UC strikers’ tentative agreement with California universities displays resurgence of unions


Constantina Bakolista

Academic researchers and postgraduate students hold signs to highlight their need for higher pay.

Constantina Bakolista left her job as an academic researcher at UC Berkeley earlier this fall to work with those in her lab to lobby against workplace power abuses in the University of California (UC) system. In the following winter, along with Bakolista and her colleagues, 48,000 teaching assistants and academic researchers went on a month-long strike across 10 UC campuses.

Unified under their demand for livable wages, their efforts reached new heights in early December, strategically coinciding with the universities’ finals weeks. 

“These strikes were actually planned for some time and have been coordinated with all the different units in postdocs and academic researchers. We thought we would have more power if we would be striking all together,” Bakolista said. 

The demand for higher pay, especially at universities such as UC Berkeley, and UCLA, where the cost of living is very high, was largely a response to the universities’ housing crises. The growing number of students on campus has heightened these crises. 

While the number of admitted students has been on the rise in recent years, the number of professors at each university has remained constant. Instead, what increases is the number of administrators, including teaching assistants (TAs) and scientific researchers, resulting in what Bakolista refers to as a “bloated administrative body.”

“People severely underestimate how much work the TAs do. All the professors do is show up two or three times a week to lecture for a few hours. Everything else in the class is handled by the TAs,” said Arin Gadre, a sophomore at UC Santa Cruz.

The UC schools expect their TAs to grade assignments, teach discussion classes, give out quizzes and tests, teach lab sections, and handle other student concerns. 

The striker’s vitalness to the function of the universities was felt by students during their finals weeks when the TAs intended disruptions impacted the way each campus handled their finals.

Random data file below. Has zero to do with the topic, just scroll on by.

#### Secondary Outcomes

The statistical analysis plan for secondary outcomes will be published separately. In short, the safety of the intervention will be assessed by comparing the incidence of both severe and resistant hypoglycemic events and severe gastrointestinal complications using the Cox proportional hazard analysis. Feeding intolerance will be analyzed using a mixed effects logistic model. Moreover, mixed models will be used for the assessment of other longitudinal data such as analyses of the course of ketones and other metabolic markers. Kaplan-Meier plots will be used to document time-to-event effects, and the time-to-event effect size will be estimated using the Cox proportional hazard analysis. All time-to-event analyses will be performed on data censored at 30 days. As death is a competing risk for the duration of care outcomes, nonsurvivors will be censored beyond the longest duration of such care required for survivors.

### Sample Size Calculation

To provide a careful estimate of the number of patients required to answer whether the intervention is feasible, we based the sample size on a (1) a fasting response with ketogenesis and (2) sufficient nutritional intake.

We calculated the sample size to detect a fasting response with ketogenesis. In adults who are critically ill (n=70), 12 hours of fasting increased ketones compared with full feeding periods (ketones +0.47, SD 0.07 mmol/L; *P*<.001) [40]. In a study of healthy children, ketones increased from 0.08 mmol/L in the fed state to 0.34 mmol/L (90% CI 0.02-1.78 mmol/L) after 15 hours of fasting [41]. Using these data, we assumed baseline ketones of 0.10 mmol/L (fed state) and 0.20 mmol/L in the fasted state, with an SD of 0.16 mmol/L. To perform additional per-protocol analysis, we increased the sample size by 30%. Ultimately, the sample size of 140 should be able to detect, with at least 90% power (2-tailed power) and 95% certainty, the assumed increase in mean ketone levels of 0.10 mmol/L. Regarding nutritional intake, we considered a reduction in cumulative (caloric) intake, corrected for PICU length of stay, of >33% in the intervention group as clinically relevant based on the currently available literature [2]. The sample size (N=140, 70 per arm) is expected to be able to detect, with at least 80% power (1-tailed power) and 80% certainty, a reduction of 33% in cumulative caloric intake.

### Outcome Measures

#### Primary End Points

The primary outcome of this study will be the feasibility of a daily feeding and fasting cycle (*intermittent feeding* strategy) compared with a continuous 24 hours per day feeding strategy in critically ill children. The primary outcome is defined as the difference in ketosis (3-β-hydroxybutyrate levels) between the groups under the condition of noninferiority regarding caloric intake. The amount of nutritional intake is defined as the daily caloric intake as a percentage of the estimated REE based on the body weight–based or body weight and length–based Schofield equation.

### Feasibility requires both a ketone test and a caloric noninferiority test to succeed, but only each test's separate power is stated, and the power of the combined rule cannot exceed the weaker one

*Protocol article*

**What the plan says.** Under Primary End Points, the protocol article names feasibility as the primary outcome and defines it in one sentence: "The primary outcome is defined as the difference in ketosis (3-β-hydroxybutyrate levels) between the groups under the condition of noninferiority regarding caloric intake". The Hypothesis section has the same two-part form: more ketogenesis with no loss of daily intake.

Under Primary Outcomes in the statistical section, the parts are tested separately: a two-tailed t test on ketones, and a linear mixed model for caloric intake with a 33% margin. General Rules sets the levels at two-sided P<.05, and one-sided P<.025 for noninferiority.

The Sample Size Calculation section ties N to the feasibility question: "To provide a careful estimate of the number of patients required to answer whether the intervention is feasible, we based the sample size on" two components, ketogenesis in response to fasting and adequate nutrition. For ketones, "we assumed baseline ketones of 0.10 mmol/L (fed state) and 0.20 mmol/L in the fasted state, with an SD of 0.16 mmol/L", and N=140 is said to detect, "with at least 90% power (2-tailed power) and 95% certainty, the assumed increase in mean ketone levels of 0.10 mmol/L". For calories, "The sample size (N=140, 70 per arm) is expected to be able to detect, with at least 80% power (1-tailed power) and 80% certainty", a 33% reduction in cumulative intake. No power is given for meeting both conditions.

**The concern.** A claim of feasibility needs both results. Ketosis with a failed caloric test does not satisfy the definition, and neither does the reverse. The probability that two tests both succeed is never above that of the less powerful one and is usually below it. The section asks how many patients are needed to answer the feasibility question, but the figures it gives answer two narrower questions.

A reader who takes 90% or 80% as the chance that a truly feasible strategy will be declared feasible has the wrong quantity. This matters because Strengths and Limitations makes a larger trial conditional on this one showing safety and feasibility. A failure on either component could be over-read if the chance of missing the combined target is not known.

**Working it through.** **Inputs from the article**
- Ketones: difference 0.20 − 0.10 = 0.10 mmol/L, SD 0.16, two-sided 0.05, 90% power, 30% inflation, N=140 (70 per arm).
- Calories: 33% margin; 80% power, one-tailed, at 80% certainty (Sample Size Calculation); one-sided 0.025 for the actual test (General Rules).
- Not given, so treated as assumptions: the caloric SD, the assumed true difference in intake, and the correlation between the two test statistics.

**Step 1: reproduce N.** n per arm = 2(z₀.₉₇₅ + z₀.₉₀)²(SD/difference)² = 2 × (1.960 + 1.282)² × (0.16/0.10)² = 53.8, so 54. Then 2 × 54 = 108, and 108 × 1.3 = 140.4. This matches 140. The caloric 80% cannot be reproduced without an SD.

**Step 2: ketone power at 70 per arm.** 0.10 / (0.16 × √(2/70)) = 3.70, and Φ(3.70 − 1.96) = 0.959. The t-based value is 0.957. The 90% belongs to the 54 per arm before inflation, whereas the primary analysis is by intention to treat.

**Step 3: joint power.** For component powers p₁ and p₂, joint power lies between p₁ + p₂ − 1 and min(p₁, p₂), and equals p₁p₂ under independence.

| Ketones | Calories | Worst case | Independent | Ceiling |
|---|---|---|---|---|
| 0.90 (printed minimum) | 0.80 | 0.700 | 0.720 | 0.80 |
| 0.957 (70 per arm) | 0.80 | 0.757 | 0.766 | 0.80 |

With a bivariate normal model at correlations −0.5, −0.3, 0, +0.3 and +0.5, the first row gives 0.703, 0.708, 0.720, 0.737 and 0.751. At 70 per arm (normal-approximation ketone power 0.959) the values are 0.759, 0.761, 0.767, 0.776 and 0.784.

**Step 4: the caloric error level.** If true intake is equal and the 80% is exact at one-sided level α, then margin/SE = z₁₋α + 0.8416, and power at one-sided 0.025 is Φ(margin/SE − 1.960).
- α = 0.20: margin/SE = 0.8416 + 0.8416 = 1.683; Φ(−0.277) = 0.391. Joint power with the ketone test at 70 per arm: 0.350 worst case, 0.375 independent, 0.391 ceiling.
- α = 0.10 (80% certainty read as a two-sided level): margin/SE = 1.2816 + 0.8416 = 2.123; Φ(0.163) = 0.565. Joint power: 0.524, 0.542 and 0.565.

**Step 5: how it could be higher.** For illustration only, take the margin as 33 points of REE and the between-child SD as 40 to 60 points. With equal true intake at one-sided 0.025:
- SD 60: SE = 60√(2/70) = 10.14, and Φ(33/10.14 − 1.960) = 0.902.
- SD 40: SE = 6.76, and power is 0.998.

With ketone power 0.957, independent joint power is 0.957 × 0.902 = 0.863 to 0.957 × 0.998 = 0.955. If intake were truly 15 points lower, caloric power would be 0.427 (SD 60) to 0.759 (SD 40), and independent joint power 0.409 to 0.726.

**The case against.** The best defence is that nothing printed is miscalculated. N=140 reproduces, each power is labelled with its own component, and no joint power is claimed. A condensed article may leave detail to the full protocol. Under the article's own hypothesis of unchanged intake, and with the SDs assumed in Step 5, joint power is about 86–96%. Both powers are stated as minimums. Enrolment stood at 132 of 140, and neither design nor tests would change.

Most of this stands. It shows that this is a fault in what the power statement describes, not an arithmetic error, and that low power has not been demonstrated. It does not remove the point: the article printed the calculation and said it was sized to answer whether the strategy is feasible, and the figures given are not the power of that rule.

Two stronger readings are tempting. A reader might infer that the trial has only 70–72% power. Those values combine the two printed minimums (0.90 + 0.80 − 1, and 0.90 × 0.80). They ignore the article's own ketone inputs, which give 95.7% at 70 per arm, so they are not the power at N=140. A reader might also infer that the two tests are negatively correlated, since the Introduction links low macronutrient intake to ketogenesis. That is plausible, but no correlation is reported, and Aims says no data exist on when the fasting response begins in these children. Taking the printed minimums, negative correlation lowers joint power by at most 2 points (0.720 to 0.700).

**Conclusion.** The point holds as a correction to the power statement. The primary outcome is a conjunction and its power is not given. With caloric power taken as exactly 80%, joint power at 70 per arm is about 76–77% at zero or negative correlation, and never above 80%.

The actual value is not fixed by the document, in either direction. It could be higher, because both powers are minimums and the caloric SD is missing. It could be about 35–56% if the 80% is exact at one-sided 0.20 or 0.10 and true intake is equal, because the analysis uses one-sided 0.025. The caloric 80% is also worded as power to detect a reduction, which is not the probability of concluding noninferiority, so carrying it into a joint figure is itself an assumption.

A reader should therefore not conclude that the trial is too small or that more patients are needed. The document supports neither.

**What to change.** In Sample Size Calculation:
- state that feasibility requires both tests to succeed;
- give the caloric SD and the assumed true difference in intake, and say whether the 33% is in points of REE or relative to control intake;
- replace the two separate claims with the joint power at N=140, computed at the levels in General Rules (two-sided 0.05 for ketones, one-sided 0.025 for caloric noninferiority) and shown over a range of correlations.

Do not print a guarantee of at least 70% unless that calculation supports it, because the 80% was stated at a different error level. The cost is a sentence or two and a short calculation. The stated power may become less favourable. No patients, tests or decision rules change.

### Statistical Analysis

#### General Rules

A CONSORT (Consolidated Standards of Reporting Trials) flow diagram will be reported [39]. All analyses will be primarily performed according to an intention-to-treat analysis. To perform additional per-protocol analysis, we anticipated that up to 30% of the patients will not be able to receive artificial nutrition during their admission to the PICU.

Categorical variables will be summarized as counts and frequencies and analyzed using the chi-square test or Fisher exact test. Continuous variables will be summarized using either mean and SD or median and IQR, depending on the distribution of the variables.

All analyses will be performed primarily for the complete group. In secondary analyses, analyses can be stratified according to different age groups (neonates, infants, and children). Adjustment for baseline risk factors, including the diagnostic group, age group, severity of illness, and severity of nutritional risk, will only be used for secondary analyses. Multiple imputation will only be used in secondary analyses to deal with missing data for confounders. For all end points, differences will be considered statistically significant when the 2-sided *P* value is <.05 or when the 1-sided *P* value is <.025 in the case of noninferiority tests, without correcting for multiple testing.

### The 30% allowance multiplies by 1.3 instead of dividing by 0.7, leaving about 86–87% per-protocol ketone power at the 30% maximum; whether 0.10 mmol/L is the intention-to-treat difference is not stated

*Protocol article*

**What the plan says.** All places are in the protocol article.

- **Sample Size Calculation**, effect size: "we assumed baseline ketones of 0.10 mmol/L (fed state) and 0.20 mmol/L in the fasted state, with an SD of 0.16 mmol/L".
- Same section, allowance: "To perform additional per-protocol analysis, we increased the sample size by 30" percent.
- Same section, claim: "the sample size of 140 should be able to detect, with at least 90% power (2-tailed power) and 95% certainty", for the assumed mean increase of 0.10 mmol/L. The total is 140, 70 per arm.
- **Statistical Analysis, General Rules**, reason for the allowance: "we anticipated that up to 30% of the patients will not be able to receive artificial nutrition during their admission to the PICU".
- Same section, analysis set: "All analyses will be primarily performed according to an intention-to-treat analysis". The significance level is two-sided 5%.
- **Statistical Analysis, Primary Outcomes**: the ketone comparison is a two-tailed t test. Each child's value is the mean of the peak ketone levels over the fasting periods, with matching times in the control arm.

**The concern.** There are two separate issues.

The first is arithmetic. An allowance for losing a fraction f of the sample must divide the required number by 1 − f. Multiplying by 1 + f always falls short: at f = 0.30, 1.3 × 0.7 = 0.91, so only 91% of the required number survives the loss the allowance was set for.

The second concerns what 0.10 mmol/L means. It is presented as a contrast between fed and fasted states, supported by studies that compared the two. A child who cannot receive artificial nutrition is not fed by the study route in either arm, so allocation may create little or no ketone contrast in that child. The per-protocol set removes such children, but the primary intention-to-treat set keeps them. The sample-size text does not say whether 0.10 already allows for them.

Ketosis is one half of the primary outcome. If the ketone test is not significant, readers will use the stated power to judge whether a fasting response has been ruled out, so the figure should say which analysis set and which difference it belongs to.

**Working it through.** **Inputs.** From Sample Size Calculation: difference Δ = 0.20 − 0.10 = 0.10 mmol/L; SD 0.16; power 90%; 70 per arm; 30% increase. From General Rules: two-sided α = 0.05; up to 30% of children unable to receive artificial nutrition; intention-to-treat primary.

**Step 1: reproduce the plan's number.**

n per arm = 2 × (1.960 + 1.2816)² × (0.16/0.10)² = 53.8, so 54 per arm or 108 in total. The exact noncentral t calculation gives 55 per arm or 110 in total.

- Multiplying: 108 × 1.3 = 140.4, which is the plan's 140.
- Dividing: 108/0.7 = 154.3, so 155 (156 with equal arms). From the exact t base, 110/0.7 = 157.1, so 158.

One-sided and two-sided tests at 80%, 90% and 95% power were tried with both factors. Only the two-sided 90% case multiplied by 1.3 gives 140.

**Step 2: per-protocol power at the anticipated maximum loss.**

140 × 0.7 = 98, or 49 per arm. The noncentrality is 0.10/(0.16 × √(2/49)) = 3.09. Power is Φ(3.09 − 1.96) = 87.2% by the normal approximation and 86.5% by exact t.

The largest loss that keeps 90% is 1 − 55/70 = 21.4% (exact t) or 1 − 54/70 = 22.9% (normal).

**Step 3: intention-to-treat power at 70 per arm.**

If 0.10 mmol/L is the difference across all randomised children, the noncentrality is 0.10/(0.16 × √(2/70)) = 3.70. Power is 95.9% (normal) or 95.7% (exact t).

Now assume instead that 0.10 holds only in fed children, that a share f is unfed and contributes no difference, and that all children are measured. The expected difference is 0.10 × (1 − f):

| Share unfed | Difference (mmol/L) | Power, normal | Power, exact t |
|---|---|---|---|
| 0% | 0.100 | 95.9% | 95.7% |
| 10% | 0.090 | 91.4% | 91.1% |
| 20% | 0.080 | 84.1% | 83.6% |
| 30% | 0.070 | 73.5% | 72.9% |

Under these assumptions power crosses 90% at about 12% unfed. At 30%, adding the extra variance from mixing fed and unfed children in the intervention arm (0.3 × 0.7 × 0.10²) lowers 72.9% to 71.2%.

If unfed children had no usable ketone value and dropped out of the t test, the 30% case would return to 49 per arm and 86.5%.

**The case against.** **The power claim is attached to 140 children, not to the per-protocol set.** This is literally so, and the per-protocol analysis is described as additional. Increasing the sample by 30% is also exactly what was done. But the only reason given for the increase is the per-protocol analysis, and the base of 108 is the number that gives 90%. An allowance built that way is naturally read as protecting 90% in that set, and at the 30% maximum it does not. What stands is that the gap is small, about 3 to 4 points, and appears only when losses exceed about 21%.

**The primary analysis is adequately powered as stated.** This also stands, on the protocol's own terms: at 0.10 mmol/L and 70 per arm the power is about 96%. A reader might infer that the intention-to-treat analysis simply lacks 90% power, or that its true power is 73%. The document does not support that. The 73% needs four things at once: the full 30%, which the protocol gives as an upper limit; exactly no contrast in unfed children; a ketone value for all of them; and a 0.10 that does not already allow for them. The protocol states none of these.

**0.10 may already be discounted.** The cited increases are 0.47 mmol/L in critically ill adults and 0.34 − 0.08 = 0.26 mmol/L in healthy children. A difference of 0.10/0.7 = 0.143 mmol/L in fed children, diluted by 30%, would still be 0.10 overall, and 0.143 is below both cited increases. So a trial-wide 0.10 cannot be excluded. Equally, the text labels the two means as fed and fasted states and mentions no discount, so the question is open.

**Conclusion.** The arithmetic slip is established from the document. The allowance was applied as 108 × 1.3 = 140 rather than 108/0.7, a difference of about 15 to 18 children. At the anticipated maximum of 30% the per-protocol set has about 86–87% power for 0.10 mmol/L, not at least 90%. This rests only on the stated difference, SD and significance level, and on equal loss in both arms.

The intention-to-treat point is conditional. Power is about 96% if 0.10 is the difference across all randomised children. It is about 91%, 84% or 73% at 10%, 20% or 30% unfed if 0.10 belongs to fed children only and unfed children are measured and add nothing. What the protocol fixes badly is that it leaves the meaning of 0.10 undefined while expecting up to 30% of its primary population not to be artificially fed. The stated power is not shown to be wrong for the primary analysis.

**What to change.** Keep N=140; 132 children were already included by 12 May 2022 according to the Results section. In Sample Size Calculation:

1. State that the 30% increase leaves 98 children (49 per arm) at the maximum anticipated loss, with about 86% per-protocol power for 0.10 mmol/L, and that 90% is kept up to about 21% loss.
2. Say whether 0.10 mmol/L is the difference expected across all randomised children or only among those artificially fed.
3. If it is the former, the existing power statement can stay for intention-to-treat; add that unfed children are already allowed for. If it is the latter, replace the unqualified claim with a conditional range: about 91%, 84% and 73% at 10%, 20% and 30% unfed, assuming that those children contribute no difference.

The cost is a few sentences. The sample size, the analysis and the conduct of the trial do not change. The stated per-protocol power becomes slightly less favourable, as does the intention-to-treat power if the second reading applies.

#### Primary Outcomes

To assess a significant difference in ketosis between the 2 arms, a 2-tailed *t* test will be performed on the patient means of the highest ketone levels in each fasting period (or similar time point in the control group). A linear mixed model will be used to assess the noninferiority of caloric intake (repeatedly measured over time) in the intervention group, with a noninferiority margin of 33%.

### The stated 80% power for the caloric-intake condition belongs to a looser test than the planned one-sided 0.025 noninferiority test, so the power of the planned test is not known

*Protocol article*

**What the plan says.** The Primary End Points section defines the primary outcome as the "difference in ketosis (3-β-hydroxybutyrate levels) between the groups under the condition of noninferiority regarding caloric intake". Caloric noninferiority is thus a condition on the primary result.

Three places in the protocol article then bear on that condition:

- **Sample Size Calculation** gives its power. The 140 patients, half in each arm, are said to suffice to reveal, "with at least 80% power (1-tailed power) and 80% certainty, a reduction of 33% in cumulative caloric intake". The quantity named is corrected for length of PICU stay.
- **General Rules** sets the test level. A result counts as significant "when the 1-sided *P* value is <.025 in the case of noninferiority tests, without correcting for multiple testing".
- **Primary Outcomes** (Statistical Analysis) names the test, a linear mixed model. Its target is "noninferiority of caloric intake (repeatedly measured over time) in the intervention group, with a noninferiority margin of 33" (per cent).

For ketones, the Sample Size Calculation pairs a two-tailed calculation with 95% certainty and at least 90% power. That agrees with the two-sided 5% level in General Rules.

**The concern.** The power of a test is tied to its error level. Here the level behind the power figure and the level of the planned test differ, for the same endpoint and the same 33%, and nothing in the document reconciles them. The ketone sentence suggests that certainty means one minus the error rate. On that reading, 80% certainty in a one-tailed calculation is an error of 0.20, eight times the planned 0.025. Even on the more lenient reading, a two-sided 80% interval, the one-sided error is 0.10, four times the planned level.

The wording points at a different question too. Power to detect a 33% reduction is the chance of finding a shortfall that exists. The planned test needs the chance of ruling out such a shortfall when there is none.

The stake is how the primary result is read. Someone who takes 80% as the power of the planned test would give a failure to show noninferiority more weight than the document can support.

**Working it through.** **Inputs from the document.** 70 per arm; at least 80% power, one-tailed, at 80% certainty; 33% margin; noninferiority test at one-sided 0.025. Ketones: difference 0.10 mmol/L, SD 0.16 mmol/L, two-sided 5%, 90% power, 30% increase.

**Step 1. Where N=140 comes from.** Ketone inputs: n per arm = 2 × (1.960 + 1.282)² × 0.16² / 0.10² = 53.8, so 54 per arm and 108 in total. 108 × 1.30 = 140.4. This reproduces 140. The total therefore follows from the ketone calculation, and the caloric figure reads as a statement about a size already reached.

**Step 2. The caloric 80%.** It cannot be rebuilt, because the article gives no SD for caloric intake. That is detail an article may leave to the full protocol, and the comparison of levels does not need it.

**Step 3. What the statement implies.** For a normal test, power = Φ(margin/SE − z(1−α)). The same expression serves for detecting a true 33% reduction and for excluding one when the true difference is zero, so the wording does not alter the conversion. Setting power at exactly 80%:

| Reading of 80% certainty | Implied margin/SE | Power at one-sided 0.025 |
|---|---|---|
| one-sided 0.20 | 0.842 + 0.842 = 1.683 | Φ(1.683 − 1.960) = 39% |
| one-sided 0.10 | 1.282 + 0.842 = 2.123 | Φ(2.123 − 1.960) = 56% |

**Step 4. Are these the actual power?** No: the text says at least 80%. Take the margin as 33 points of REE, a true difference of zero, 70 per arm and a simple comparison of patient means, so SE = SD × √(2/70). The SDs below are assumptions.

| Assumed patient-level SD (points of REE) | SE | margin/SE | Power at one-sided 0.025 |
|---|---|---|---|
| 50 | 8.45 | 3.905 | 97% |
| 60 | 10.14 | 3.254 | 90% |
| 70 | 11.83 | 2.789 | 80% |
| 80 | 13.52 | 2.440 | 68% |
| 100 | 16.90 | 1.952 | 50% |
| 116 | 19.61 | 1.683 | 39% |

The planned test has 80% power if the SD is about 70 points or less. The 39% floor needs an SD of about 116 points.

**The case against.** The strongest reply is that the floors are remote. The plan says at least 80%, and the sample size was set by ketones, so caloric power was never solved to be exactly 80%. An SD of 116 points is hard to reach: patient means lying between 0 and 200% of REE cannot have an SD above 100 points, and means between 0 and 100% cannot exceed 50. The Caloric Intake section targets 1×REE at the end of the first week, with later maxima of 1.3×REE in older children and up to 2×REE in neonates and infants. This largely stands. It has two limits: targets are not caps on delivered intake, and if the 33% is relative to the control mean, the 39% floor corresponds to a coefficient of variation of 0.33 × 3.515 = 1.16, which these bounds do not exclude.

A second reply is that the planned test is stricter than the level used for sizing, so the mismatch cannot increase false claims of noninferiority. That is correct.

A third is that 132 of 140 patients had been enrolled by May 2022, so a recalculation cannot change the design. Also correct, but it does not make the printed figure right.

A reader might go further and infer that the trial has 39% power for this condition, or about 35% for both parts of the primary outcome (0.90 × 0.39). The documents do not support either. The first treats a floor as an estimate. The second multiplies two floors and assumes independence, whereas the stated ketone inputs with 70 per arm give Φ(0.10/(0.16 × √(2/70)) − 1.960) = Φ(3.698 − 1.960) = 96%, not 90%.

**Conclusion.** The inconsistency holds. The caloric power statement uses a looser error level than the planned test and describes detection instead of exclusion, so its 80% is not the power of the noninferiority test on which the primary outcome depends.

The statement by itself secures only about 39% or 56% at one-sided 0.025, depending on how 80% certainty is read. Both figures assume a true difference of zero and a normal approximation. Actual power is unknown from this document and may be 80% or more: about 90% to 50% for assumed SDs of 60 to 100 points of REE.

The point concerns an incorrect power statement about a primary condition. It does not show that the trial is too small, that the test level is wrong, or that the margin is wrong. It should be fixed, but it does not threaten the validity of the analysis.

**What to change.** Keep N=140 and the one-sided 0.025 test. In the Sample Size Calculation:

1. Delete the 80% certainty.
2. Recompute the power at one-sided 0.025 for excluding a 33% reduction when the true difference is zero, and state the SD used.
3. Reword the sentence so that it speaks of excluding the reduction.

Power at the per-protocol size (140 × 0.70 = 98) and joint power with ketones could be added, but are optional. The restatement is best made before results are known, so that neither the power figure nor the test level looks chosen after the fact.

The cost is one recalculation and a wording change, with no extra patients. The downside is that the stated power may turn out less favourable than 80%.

“A good number of professors chose to hold finals online. One of the biggest impacts of the strike was on the discussion sections, where the TAs often review lecture material, give out quizzes and practice material, and most discussion sections were canceled after the strike started,” Gadre said. 

Along with the strike’s influence on finals, TAs and academic researchers caused further interruptions by stopping gas and UPS deliveries at the picket line. Additionally, bus systems such as the Santa Cruz Metro Bus System refused to enter the campus in support of the strikes, impacting student transportation. 

“The stikes definitely delayed grades and even canceled some final projects or essays since the people who were supposed to be grading them weren’t there. If they weren’t canceled, other teachers just gave everyone a 100% on their finals or made them optional,” said Lucia Acosta, a freshman at UC Santa Barbara. 

Due to such grading setbacks, UC Berkeley tried to sidestep the need for graduate student instructors. 

“The professors were being asked to do all the grading, which is the labor of the students on strike, and told them they would be paid extra. When there is an issue like this, the universities are not supposed to rely on their academics but are expected to go through the unions,” Bakolista said. 

The UC’s Librarians and non-Senate Faculty, in a cease and desist letter to the university, accused UC Berkeley of taking up struck labor, an illegal labor practice, for their attempt to bypass the TAs. 

“The UCs have been formally saying on their websites that they’ve been bargaining in a fair manner with the students and unions, but this is just one example in which that was not happening,” Bakolista said. 

At the heart of the issue, the strikers had been negotiating for assistance with the rent burden which would be compensated by a higher salary. With the UC system being the largest landowner in California, owning over 756,000 acres of land, many postgraduate students are arguing for their rents to be reduced.  

“Many of these TAs have to commute almost two hours a day to get to campus or even hold multiple jobs to overcome debt,” Bakolista said. “The universities should put more money in paying the people who actually do the teaching and the grading, and it does have the funds to do that.”

In mid-December, as the negotiators of the universities and unions failed to meet on common ground, a third-party mediator, Sacramento Mayor Darrell Steinberg, had to step in. By reviewing the universities ‘ various data reports, Steinberg determined whether the UCs had the funds to meet the striker’s demands. 

As of Dec 16, the strikers have been given a tentative deal that promises to significantly increase the pay of about 36,000 unionized teaching assistants and researchers. Under the agreement, those with an annual salary that started at $23,000 would see their salary grow more than 55% in the following two years.

“While this is an improvement on the schools’ previous offer, which was made pre-mediation, it still falls short of graduate student demands,” Bakolista said. 

Graduate students and TAs continue to debate the offer, for which its final voting will take place on Dec 23. 

“There is significant momentum behind a no to the deal. Even so, I hope these results show young people the inherent power that comes with organizing,” Bakolista said. “There’s been a recent resurgence of unions that confirms that there are effective ways to bring about better living conditions and a more equitable society.”